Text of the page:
|New Spectroscopic Technique Reveals the Dynamics of Operating Battery Electrodes|
|Wednesday, 29 January 2014 00:00|
Developing high-performance batteries relies on material breakthroughs. During the past few years, various in situ characterization tools have been developed and have become indispensable in studying and the eventual optimization of battery materials. However, soft x-ray spectroscopy, one of the most sensitive probes of electronic states, has been mainly limited to ex situ experiments for battery research.
Recent ALS work could change this trend. Researchers have developed a new technique based on soft x-ray spectroscopy that could help scientists better understand and improve the materials required for high-performance lithium-ion batteries. The technique measures something never seen before: the migration of ions and electrons in an integrated, operating battery electrode.
Over the past few years, scientists have developed several ways to study the changes in a working electrode. These include techniques based on hard x-rays, electron microscopy, neutron scattering, and nuclear magnetic resonance imaging. But most of these methods track structural changes. They don’t track electron and ion dynamics directly, which is very important in the push to understand and optimize battery performance.
Improving energy storage technology has become a critical and formidable challenge for modern sustainable energy applications, especially for electric vehicles. Lithium-ion battery technology provides a high-efficiency solution for energy storage. However, significant improvements in cost, safety, capacity, and power density are needed for current lithium-ion batteries to meet requirements for transportation applications. A practical lithium-ion battery electrode is a complex system consisting of active materials, electrolyte, binder, additives, and current collectors. Lithium-ion batteries operate with ion and electron migration through such an integrated matrix, leading to evolving chemical and physical states in electrodes throughout electrochemical cycles. Although ex situ techniques have provided much valuable information for understanding individual components in equilibrium states, the dynamics of lithium-ion batteries, as one integrated multi-component system, can only be characterized through in situ experiments. Tremendous efforts have been made to develop various in situ techniques based on hard x-ray, electron microscopy, neutron scattering, and nuclear magnetic resonance techniques for battery research. In particular, because of their penetration depth, hard x-ray techniques such as diffraction and absorption spectroscopy have received early and wide use for in situ studies of batteries.
Compared with hard x-ray and other techniques, soft x-ray spectroscopy is a more direct and efficient experimental probe of the electronic states near the Fermi level. In battery materials, these key electronic states in the vicinity of Fermi level fundamentally regulate the properties pertaining to battery performance, such as electron conductivity, ion diffusion, open-circuit voltage, safety, structural stability, and phase transformation. In particular, for transition-metal (TM) oxide-based cathodes, TM-3d and anion-p states can be directly detected using soft x-ray absorption spectroscopy (sXAS) through dipole-allowed transitions. However, the short penetration depth of soft x-rays requires ultrahigh-vacuum or high-vacuum environments. Several recent in situ studies using soft x-ray absorption, photoemission spectroscopies, and microscopy have generated important results on specially designed model electrochemical cells; however, in situ sXAS of a real lithium-ion battery cell remains challenging because of the complexity of lithium ion batteries.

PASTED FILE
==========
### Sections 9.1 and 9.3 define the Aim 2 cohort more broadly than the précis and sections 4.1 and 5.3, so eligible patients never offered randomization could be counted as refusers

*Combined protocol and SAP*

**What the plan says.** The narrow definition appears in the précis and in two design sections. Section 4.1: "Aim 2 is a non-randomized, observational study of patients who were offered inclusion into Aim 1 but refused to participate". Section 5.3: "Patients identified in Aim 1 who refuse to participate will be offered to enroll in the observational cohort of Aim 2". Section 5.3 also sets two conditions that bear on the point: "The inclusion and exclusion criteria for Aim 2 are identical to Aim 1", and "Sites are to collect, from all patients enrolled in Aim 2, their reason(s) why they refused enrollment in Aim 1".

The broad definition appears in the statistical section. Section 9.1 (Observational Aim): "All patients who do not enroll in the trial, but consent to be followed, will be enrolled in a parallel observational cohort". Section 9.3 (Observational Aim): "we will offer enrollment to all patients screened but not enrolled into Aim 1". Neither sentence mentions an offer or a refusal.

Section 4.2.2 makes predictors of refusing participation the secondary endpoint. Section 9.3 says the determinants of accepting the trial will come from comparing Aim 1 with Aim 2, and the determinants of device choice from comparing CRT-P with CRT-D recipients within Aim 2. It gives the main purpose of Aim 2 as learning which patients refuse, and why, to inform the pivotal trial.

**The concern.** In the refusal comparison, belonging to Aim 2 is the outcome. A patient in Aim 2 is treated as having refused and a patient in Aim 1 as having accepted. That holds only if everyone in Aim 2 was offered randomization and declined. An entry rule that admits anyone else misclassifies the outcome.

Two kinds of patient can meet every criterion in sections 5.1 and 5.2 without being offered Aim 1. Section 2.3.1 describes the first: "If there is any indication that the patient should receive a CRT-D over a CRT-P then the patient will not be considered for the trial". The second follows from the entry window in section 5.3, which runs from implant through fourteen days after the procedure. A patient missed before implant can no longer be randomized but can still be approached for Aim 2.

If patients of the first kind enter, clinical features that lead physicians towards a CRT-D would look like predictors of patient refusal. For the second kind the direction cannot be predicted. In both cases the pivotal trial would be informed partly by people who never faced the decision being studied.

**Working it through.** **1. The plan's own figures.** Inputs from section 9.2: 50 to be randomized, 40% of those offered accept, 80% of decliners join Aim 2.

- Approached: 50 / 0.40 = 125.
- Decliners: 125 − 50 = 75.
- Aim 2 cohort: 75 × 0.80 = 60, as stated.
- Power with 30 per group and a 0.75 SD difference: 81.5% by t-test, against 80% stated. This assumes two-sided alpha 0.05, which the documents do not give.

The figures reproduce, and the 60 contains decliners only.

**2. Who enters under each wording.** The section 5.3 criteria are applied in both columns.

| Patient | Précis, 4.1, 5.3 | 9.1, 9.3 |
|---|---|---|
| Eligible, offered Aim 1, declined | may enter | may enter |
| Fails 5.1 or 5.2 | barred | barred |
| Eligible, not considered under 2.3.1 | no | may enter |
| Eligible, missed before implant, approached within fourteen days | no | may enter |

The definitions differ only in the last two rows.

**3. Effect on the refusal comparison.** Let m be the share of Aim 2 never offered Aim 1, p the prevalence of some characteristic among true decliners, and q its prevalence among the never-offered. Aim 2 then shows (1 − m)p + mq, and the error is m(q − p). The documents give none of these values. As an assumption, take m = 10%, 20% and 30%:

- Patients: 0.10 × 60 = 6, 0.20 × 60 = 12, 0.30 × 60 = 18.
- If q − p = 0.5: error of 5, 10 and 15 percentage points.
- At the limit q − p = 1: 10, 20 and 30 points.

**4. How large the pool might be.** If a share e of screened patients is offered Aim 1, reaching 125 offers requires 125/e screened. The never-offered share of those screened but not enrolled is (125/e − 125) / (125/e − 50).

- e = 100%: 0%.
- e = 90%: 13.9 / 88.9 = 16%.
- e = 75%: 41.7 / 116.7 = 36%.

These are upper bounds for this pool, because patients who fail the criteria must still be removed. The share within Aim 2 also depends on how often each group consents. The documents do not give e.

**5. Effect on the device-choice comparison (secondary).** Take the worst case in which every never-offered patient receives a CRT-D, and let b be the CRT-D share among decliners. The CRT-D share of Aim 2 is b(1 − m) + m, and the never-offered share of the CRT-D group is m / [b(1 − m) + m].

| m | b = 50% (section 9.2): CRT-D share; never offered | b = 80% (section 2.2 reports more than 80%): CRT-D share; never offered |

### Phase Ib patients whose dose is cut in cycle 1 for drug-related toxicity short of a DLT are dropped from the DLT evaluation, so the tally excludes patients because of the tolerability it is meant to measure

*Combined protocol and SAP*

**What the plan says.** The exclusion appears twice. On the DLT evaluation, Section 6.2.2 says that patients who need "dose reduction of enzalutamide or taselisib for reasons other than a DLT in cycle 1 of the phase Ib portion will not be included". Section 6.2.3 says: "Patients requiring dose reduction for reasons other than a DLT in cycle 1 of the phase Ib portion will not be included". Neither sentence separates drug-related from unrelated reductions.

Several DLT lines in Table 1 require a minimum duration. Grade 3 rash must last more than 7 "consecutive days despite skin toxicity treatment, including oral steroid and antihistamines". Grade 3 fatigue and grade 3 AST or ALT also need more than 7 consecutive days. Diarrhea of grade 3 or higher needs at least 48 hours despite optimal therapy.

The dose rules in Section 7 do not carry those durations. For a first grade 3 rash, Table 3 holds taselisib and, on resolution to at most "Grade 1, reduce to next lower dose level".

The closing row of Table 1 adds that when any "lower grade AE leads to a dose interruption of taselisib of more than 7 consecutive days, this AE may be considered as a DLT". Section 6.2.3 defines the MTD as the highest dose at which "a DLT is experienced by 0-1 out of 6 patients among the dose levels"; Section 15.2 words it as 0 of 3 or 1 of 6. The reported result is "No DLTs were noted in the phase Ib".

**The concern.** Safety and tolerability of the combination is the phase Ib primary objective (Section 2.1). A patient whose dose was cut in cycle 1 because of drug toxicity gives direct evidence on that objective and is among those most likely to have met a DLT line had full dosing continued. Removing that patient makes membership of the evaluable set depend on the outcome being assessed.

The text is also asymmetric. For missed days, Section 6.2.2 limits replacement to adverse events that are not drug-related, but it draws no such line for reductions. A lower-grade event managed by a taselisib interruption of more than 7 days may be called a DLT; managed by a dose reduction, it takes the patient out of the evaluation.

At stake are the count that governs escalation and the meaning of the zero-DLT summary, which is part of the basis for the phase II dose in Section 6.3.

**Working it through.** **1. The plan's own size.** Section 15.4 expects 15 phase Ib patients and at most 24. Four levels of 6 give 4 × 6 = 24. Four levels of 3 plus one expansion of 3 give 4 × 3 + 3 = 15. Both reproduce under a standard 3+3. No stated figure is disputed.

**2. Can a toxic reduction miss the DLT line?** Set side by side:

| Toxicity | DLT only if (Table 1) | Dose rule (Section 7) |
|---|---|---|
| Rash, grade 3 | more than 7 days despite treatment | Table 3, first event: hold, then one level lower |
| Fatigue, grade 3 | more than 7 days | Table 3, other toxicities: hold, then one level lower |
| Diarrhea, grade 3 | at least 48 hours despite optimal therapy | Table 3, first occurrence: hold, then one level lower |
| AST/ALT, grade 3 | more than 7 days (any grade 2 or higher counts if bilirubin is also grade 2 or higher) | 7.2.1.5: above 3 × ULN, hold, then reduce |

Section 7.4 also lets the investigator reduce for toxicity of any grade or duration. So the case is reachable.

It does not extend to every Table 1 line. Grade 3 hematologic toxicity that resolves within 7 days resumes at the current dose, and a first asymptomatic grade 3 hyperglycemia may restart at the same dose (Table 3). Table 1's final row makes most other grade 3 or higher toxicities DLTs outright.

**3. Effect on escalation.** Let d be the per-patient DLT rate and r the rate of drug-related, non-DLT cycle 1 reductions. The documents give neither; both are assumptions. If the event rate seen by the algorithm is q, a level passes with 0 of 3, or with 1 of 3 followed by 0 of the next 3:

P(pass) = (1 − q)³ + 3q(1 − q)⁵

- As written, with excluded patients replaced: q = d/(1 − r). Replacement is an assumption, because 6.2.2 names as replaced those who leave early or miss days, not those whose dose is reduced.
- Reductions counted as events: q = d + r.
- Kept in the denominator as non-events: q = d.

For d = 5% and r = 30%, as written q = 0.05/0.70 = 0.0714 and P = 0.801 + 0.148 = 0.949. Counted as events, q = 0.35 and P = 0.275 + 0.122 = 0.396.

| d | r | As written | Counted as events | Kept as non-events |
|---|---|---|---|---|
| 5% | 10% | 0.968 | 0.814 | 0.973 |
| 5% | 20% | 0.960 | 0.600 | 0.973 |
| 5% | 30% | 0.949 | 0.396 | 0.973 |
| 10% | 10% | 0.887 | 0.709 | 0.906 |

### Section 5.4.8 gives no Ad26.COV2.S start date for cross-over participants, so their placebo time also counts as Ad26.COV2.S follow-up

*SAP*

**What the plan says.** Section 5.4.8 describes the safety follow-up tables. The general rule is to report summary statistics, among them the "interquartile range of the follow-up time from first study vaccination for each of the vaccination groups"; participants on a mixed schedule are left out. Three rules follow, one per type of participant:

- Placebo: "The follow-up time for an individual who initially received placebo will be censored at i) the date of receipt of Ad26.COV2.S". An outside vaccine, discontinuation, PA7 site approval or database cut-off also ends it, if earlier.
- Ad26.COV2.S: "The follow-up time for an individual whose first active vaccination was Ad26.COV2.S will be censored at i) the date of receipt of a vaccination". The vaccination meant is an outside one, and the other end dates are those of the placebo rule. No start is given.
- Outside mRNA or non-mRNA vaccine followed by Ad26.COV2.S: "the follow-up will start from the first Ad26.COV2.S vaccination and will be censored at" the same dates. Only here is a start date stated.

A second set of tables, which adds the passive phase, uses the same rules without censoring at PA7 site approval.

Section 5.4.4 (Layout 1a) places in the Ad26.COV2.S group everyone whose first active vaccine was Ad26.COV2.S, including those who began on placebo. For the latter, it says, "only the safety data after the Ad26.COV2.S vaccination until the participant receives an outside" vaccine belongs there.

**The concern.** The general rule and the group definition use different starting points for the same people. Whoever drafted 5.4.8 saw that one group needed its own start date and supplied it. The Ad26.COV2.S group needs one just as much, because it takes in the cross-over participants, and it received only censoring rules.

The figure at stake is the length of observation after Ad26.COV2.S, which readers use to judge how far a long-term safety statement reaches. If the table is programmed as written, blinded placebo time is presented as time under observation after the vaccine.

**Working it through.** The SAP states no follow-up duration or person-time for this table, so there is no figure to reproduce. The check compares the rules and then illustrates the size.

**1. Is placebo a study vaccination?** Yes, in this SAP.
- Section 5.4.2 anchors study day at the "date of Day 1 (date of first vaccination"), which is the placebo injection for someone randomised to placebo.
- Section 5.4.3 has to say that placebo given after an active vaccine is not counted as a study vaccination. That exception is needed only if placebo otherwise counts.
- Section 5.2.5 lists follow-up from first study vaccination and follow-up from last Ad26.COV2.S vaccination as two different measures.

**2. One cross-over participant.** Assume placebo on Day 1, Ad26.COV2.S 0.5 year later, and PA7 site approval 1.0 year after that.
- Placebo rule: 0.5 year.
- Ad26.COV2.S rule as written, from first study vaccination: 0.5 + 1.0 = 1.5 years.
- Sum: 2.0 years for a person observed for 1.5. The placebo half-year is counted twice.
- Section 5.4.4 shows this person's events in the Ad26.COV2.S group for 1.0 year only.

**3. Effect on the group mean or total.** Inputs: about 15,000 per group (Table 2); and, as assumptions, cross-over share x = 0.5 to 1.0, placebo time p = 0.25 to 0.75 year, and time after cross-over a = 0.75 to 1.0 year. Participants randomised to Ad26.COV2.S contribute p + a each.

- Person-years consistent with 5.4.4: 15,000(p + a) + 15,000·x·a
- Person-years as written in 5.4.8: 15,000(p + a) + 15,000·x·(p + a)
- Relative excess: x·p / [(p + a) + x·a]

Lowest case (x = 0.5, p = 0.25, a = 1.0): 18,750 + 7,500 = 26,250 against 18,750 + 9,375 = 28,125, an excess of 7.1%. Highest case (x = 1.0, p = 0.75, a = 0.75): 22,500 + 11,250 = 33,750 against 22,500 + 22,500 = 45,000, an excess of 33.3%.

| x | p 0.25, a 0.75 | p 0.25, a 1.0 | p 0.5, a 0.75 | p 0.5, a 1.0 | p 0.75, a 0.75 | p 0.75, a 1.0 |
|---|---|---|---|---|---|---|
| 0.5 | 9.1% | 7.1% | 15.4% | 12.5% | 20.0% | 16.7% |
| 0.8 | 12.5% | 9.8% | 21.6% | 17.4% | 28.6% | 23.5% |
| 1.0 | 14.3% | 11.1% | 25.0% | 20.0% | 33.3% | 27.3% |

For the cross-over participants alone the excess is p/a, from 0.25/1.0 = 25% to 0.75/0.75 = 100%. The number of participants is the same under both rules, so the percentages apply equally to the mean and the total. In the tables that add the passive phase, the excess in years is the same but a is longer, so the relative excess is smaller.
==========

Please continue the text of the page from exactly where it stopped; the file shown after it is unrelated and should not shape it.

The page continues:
Scientists at the ALS and the Environmental Energy Technology Division (EETD) have developed an in situ system for sXAS studies of lithium-ion batteries. Two different electrode systems were deliberately selected and compared. The surface sensitivity of soft x-ray techniques was utilized for position-dependent studies of charge transportation during battery operation. Combining battery fabrication, morphology characterization, and in situ and ex situ sXAS techniques, the researchers were able to unveil the charge dynamics in battery electrodes that are regulated by charge transport, mesoscale morphology, and phase transformation. Additionally, the contrast between different electrode systems and the comparison between in situ and ex situ results provide soft x-ray fingerprints of metastable phases during the electrochemical process.
Research conducted by: X.S. Liu (ALS), D.D. Wang (EETD), G. Liu (EETD), V. Srinivasan (EETD), Z. Liu (ALS), Z. Hussain (ALS), and W.L. Yang (ALS)
Research funding: This work is supported by the Director Office of Science of the U.S. Department of Energy under Contract No. DE-AC02-05CH11231. Operation of the ALS is supported by the U.S. Department of Energy, Office of Basic Energy Sciences. Research was funded in part by the Energy Department’s Office of Energy Efficiency and Renewable Energy and Berkeley Lab’s Laboratory Directed Research and Development Program.
Publication about this research: X.S. Liu, D.D. Wang, G. Liu, V. Srinivasan, Z. Liu, Z. Hussain, and W.L. Yang, Nature Communications 4, 2568 (2013).
Work was performed at Lawrence Berkeley National Laboratory, ALS Beamline 8.0.1.
ALS Science Highlight #282